Complications With Boston Criteria and Underdiagnosis of Cerebral Amyloid Angiopathy: Andreas Charidimou, MD

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The neurologist and assistant professor at Boston University Medical Center provided clarity on recent findings on a validation study demonstrating the low accuracy of the Boston criteria v2.0 in patients who are asympomatic or only have cognitive symptoms. [WATCH TIME: 7 minutes]

WATCH TIME: 7 minutes

"When we look at this criteria in patients presenting without hemorrhagic clinical presentation—essentially memory clinic patients or patients who have a brain MRI for a reason other than a CAA suspicion—the sensitivity is pretty low, while the specificity is still acceptably high. It means that if you diagnose a patient as probable CAA without hemorrhagic presentation, you’re most likely right there is underlying CAA; however, many patients are not getting diagnosed. They’re did not reach that threshold on MRI to be diagnosed with probable CAA."

Cerebral amyloid angiopathy (CAA) is the accumulation of amyloidogenic proteins, most often amyloid-ß, in cerebral blood vessel walls, leading to a weakened vasculature and thereby creating a major risk for intracerebral hemorrhage (ICH). The Boston criteria, first proposed in 1995, are a set of clinical-MRI features that allow for easier diagnosis of CAA during life, in the absence of neuropathologic analysis from postmortem examination or biopsy. To date, it remains the standard for defining CAA in both clinical and research settings.

In recent years, the Boston criteria (v2.0) was updated to introduce nonhemorrhagic markers, white matter hyperintensity multisport patterns, and MRI-visible perivascular spaces in the centrum semiovale, in addition to hemorrhagic markers. To better understand the diagnostic performance of the Boston criteria v2.0 in patients presenting to a memory clinic setting with cognitive impairment or older individuals who are cognitively unimpaired, Andreas Charadimou, MD, PhD, and colleagues conducted a validation study.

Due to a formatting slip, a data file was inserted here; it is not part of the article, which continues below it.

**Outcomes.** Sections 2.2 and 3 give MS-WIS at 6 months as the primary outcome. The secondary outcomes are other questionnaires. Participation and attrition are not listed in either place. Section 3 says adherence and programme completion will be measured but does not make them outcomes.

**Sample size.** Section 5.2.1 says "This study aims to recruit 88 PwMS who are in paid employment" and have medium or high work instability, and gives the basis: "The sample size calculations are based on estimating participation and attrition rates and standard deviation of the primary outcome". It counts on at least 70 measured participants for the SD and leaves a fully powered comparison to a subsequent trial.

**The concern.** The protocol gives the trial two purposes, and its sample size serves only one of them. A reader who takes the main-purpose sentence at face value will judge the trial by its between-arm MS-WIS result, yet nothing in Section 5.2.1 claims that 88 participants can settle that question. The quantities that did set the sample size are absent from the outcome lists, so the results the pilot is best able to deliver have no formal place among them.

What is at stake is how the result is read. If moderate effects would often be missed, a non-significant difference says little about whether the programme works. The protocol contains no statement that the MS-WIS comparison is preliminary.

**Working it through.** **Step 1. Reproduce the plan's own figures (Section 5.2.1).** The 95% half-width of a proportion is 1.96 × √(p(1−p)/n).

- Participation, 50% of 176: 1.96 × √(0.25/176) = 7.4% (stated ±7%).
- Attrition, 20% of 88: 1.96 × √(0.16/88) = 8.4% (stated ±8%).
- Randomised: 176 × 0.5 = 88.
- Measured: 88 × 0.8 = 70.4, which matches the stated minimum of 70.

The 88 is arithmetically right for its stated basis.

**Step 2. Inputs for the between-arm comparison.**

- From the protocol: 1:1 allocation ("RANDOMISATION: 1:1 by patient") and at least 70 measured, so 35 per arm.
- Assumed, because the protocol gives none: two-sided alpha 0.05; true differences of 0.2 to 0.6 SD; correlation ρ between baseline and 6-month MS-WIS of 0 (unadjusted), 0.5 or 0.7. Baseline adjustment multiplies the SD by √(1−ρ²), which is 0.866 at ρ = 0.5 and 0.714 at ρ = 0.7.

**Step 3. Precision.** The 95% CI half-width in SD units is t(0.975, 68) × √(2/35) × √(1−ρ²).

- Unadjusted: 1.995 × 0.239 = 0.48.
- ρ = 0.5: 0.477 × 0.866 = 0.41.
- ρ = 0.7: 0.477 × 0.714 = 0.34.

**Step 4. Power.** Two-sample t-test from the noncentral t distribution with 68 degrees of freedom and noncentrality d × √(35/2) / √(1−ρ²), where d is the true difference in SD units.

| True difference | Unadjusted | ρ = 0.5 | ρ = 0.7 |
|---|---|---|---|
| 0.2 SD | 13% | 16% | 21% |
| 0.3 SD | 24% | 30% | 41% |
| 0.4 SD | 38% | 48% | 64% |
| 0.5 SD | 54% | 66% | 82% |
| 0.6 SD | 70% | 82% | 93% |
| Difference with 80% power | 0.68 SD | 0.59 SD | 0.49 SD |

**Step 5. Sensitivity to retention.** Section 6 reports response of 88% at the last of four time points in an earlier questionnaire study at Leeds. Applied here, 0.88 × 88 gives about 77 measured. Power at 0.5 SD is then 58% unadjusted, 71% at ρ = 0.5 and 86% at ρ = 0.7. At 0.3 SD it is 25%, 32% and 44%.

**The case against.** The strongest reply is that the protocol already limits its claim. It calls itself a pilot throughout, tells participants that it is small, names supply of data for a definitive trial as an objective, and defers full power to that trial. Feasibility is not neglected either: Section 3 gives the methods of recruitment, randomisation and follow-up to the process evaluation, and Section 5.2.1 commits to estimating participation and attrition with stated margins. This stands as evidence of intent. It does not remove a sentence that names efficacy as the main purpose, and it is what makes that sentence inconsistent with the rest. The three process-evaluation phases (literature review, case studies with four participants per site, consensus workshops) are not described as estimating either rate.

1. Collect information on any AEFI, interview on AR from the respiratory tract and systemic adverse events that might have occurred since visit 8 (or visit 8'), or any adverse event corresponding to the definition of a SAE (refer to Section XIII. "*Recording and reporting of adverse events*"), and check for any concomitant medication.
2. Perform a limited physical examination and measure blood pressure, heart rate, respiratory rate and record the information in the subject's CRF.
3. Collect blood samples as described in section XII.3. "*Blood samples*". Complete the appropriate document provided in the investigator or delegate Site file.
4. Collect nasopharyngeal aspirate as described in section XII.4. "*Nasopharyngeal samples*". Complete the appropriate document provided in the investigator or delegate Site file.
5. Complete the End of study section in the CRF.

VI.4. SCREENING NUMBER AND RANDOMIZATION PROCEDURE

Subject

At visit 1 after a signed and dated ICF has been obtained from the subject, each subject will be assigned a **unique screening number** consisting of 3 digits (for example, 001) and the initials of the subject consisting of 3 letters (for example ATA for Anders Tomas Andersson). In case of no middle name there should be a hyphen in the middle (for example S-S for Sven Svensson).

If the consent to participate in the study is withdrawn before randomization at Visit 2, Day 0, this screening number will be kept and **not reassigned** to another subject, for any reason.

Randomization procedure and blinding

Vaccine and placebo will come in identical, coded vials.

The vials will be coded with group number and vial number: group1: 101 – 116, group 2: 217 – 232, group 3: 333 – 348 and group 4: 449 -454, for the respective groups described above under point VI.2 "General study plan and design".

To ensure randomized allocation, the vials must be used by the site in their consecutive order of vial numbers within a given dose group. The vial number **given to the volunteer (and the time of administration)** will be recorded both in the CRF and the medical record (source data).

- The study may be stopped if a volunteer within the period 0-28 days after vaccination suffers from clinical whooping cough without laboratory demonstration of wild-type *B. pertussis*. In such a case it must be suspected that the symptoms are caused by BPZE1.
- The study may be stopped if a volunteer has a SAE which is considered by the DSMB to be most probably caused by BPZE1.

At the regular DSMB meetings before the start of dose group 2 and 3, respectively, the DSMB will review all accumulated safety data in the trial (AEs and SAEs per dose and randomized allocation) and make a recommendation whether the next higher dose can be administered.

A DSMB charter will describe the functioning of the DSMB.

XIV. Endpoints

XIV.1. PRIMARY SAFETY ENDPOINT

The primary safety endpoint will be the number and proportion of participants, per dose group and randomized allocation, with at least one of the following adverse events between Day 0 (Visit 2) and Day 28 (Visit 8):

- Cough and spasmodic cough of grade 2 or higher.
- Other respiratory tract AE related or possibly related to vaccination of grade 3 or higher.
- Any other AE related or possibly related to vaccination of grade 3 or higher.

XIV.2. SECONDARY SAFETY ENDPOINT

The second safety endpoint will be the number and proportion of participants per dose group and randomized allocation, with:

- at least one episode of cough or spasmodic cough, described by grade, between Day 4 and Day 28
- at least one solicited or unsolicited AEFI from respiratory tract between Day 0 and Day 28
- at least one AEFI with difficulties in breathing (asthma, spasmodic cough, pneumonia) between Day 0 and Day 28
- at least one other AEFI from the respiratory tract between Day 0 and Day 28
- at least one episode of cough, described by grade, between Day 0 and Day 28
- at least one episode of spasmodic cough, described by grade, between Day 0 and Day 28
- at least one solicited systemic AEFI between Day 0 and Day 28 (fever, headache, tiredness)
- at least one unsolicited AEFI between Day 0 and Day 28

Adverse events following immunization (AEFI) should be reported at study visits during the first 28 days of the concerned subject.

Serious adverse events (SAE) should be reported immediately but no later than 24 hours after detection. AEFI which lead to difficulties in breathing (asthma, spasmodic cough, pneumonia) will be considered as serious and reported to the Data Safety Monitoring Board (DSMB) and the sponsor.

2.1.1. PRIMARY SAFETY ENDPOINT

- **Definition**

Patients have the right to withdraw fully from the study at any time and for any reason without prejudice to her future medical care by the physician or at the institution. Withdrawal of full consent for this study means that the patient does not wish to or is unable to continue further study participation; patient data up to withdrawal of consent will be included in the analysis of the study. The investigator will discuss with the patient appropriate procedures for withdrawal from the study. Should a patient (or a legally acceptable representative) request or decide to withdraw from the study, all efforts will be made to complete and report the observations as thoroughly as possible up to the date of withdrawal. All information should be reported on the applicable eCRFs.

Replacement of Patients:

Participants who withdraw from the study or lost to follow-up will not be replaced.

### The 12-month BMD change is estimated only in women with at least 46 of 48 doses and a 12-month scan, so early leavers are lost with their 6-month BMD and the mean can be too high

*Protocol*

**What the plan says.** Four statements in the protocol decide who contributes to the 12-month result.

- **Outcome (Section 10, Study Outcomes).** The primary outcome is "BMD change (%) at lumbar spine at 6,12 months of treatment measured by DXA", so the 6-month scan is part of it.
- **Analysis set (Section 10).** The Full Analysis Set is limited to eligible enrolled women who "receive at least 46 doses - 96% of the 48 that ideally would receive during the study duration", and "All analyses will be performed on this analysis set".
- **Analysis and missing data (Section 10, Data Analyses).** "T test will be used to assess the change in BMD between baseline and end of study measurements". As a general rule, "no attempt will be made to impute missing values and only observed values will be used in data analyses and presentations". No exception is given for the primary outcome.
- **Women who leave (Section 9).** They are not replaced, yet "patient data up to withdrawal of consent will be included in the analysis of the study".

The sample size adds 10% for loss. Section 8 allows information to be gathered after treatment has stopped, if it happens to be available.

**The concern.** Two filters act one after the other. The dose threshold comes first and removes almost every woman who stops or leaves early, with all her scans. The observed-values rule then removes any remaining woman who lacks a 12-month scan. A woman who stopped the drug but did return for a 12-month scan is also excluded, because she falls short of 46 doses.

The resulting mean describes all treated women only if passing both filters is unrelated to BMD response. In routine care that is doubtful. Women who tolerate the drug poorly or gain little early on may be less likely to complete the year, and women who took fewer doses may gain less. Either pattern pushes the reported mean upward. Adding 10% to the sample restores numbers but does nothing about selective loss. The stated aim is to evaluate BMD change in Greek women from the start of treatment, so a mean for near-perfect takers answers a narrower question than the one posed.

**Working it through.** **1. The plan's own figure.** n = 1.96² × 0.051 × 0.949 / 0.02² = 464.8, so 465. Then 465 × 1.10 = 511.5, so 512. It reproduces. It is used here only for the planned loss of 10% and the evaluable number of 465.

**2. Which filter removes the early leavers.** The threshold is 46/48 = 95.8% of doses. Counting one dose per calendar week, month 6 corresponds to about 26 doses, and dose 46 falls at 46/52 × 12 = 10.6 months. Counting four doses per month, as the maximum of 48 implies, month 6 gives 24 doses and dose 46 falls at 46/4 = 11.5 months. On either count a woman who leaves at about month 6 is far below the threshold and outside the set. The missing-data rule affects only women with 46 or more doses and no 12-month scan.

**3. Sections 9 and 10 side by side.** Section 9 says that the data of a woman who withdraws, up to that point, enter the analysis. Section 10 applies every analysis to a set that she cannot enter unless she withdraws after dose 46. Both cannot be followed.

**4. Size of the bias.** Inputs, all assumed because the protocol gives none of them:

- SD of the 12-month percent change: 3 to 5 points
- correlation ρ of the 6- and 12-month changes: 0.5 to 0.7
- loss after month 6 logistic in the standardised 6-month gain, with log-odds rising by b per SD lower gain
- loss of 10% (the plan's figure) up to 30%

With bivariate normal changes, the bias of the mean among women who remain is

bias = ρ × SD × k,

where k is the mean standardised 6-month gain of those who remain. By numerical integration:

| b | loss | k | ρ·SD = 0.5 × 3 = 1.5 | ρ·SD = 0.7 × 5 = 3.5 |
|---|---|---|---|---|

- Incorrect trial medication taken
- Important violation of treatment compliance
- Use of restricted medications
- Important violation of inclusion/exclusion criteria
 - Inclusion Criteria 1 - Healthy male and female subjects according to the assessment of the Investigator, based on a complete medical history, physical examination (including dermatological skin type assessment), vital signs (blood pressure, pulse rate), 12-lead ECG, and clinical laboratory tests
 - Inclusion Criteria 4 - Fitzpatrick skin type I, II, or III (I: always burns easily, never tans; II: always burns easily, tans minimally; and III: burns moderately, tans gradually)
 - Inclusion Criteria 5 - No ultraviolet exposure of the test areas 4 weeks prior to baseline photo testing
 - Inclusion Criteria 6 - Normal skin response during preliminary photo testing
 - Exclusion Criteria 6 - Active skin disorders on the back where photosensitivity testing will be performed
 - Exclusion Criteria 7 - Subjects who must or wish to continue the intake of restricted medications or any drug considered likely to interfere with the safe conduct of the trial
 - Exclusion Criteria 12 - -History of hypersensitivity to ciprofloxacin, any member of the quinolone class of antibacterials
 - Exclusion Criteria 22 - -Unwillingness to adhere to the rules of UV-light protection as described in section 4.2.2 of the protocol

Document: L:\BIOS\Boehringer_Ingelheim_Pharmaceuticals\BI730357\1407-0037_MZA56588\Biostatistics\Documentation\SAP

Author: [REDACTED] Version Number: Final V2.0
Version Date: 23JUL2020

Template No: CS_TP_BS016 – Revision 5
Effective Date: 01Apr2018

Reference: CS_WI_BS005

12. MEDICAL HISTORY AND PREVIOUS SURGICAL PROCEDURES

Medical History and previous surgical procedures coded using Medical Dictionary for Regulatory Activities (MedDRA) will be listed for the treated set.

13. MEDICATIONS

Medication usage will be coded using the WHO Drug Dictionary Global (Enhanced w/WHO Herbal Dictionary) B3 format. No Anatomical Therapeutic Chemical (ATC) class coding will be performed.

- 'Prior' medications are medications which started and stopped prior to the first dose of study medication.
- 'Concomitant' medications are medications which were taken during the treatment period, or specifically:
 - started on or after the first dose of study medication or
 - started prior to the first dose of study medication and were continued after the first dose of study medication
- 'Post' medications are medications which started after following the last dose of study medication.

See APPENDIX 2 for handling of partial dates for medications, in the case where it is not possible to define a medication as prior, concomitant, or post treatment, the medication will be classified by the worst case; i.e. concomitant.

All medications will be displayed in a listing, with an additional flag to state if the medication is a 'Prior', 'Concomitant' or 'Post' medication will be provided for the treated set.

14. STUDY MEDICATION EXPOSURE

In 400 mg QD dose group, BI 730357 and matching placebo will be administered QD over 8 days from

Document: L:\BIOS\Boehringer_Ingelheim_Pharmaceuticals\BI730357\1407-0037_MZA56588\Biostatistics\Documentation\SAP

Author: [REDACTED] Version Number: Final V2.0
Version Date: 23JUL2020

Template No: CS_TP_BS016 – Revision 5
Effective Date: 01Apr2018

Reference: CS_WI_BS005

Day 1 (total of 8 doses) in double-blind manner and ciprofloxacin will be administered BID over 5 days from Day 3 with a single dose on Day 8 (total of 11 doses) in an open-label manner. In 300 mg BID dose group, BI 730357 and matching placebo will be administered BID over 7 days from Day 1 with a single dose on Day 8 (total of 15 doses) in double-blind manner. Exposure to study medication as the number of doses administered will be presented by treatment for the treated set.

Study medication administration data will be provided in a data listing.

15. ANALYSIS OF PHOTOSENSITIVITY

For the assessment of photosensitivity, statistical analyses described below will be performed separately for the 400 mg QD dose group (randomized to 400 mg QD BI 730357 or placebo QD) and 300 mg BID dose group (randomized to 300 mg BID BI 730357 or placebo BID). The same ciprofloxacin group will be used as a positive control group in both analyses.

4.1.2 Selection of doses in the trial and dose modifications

Using 54 participants from the Mayo Clinic Study of Aging or Alzheimer’s Disease Research Center, the performance of the Boston v2.0 was compared with v1.5 using histopathologically verified CAA as the reference standard. All told, the newly updated criteria were shown to have low accuracy in diagnosing this group, as shown by a sensitivity of 28.6% (95% CI, 13.2%-48.7%) and specificity of 65.3% (95% CI, 44.3%-82.3%) for probable CAA diagnosis (area under the curve [AUC], 0.47). Furthermore, it showed a 75.0% (95% CI, 55.1%-89.3%) and 38.5% (95% CI, 20.2%-59.4%) sensitivity and specificity, respectively, for any CAA diagnosis.

Charadimou, a neurologist and assistant professor at Boston University Medical Center, sat down with NeurologyLive® to discuss the data and the greatest takeaways from examining the Boston v2.0. He provided clarity on how the criteria has changed over time and the implications of the findings, as well as why it’s important to accurately diagnose asymptomatic patients. Furthermore, he provided clarity on why the new criteria heavily focus on hemorrhagic manifestations of CAA, and ways in which the clinical community can adjust these going forward.

REFERENCE
1. Switzer AR, Charidimou A, McCarter S, et al. Boston Criteria v2.0 for cerebral amyloid angiopathy without hemorrhage: an MRI-Neuropathologic validation study. Neurology. 2024;102(10). doi:10.1212/WNL.0000000000209386
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